A lot of people often ask, why bother budgeting? There are plenty of reasons! Budget setting can be a very powerful tool in saving money and achieving financial independence.
This blog post will outline some of the most effective ways to budget, in order to reach your monetary goals.
We will get into the nitty gritty of budgeting eventually, but first, let’s look at the basics.
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What’s the ultimate purpose of budgeting?
Is it to make sure that you’re not spending too much money on shoes versus cat food versus toilet paper? Of course not.
The point of budgeting is to make sure that at the end of the month, you still have money left over.
The Real Point of Budgeting
The purpose of budgeting, in other words, is to make sure that you’re living below your means, rather than living at or above your means.
Some people use a budget as a tool to make sure that they don’t live payday to payday.
How Budgeting Can Help
One of my good friends used to move money into his savings account at the start of each month. He’d pat himself on the back, thinking that he was saving money.
At the end of the month, in order to pay his bills, he’d transfer money from savings back to his checking account. His savings account wasn’t growing – he was just playing the transfer game.
He fooled himself into thinking that he was saving. He didn’t recognise this fact until he made a budget and began tracking his expenses.
Monitoring his net worth, he says, also helped him recognise the effects of his money habits.
Don’t be like my friend. (Or, if you’re already like him, act like his new, reformed self.) If at the end of the month you’re breaking even and you don’t have any margin of error left over, you’re living for the next payday, and that isn’t a position you want to be in.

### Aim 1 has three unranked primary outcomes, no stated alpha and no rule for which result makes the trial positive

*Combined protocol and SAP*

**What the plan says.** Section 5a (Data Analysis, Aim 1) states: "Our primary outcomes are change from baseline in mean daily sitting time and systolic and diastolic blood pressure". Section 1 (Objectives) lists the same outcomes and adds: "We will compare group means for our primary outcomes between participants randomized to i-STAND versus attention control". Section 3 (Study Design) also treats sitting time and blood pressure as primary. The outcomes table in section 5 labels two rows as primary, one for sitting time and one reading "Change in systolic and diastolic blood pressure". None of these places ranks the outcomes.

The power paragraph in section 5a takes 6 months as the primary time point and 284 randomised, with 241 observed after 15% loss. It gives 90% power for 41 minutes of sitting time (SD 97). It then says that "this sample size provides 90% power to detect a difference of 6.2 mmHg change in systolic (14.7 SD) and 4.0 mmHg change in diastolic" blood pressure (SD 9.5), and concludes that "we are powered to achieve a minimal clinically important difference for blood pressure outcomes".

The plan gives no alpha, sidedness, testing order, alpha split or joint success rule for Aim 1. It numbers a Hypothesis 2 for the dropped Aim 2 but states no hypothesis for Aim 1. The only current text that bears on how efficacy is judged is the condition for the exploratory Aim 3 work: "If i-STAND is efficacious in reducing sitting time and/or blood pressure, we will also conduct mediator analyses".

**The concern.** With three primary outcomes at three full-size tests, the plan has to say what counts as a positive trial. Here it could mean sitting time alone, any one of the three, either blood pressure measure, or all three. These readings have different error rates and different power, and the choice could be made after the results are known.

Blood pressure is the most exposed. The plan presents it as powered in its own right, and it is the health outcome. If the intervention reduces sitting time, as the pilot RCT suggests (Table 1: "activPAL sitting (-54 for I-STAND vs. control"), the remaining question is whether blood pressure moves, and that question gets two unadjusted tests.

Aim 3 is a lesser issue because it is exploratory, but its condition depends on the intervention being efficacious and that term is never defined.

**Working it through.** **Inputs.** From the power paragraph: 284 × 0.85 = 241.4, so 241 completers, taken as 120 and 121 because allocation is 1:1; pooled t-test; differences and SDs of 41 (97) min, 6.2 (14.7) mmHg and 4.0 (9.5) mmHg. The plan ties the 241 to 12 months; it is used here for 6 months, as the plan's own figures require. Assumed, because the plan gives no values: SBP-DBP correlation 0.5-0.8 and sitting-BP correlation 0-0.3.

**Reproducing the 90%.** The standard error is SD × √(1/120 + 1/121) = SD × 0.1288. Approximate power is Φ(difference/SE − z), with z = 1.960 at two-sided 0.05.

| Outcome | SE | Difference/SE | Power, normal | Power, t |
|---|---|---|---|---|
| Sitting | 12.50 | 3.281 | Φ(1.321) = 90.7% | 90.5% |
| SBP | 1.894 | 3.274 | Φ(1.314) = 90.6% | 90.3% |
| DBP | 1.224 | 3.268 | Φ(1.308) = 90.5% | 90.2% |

A budget is one possible tool that could get you out of that bind. Strictly speaking, a detailed line item budget isn’t necessary.
You don’t need to track or care about how much money you’re spending on restaurants versus clothes, particularly if you’re already debt-free and saving a significant portion of every payday.
How Much Should You Be Saving?
At a minimum, everyone should try and save at least 20% of their income. That divides out as 10 to 15% into retirement accounts, and 5 to 10% into other savings goals.
That 20% figure is just a starting point. There’s no harm in saving more, and there’s even a growing movement of people who promote the notion of saving half.
A detailed line item budget is simply a tool that helps you get there. It’s not the solution to your problems; it’s just a mechanism that you can use to help you save more.
Different Kinds of Savings
By the way, when I talk about savings, I’m referring to any activity that ultimately boosts your net worth. I don’t literally just mean money that you stuff into a savings account.
I’m referring broadly to money that you might put into retirement accounts, a health savings account, flat spending accounts, or that you might use as additional payments on a debt.
For example, say your mortgage is $1,500 per month, but you pay $2,000 per month.
That marks the extra $500 as an additional principal payment, so the $500 counts as savings.
Sure, it’s not literal savings in a bank account, but it’s money that directly boosts your net worth. It’s savings nonetheless.[Tweet “Budgeting… Why Bother? Here’s Why!”]
Are you inspired to go and save?
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Read the original source article here.
You can also read more about payday loans in our previous blog post: What Are Payday Loans? Your Guide to Understanding Payday Loans